It is time to launch my fourth (or fifth – if you count this) site – timesignal.co.uk.

Up until this point all my sites have had the same approach:

  • Use WordPress as a framework
  • Use a subject I know something about or are continually researching, and add on an ad hoc basis to see what sticks
  • Once the site’s content attracts people, try to convert them by passing on useful links

Its slow going, but its an approach.  Nevertheless, you don’t learn until you try lots of different things, so for my new site, I went off in a new direction.  timesignal.co.uk is intended to introduce people to the world of radio controlled, time signal watches.  I chose the domain, because I know that when I wanted to buy my current watch, I didn’t know it was radio controlled watches (a fairly meaningless term in my opinion) and not time signal watches that I should be searching for.  A bit of research suggests I wasn’t the only one making this mistake, and that it would be possible to be of some help here.  So its a niche – a particularly british niche (I think we use the term time signal more frequently than other english speaking countries.)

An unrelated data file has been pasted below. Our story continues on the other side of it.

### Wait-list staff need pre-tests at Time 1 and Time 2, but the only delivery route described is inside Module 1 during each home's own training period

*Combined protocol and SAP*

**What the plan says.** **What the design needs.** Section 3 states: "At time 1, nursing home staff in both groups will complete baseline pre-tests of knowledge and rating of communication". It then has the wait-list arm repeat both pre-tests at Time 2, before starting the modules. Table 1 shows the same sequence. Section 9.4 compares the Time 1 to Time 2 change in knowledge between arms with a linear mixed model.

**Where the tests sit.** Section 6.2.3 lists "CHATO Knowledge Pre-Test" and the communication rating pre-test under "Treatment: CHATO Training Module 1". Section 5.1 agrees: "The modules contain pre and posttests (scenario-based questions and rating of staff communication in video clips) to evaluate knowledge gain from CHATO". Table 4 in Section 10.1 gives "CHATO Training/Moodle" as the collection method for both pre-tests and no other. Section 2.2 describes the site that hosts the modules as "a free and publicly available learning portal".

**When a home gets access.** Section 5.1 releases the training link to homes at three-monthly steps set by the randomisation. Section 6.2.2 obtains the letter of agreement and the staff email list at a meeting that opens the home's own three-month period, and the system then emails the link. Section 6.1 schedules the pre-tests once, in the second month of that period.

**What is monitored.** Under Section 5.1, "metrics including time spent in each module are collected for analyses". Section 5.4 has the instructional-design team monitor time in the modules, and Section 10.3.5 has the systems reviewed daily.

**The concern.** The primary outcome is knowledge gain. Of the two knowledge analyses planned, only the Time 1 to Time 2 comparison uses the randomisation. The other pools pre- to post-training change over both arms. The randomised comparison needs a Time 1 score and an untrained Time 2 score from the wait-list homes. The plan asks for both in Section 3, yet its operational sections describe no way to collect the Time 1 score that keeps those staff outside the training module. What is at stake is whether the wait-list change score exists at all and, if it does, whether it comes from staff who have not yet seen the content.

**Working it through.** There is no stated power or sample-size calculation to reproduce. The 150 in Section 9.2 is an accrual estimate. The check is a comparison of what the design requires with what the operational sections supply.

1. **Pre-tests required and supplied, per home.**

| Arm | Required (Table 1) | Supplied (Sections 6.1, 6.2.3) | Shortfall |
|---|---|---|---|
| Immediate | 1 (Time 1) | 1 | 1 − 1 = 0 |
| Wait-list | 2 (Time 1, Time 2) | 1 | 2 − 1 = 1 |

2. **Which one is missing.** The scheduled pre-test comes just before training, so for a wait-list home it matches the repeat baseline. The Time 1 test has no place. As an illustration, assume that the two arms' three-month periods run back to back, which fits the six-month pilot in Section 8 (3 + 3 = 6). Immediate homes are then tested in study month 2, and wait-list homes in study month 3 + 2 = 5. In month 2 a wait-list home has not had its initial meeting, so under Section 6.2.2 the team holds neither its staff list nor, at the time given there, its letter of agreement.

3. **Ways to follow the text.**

So I’ve decided to do a site very much dedicated to comparison shopping for time signal clocks watches – and, given that I’m going for the time signal term, I may as well try to educate and convert people who are interested in that into customers too.  But its an out and out sales site, not a mish mash of ideas like my previous attempts.  Its also not a blog based site.  I’m using (at the moment) a web based design package.  Frankly, I don’t think I’ll stick with it for long – already, it’s annoying me.

Finally, I’m going to spend my next week dedicated to timesignal.co.uk, rather than randomly updating the other sites on a whim.  That’ll let me know the bast way to introduce new sites to the world (quickly, or witha slow, semi-random build up).  It’ll also tell me what leaving my other sites unattended for a week does to them.

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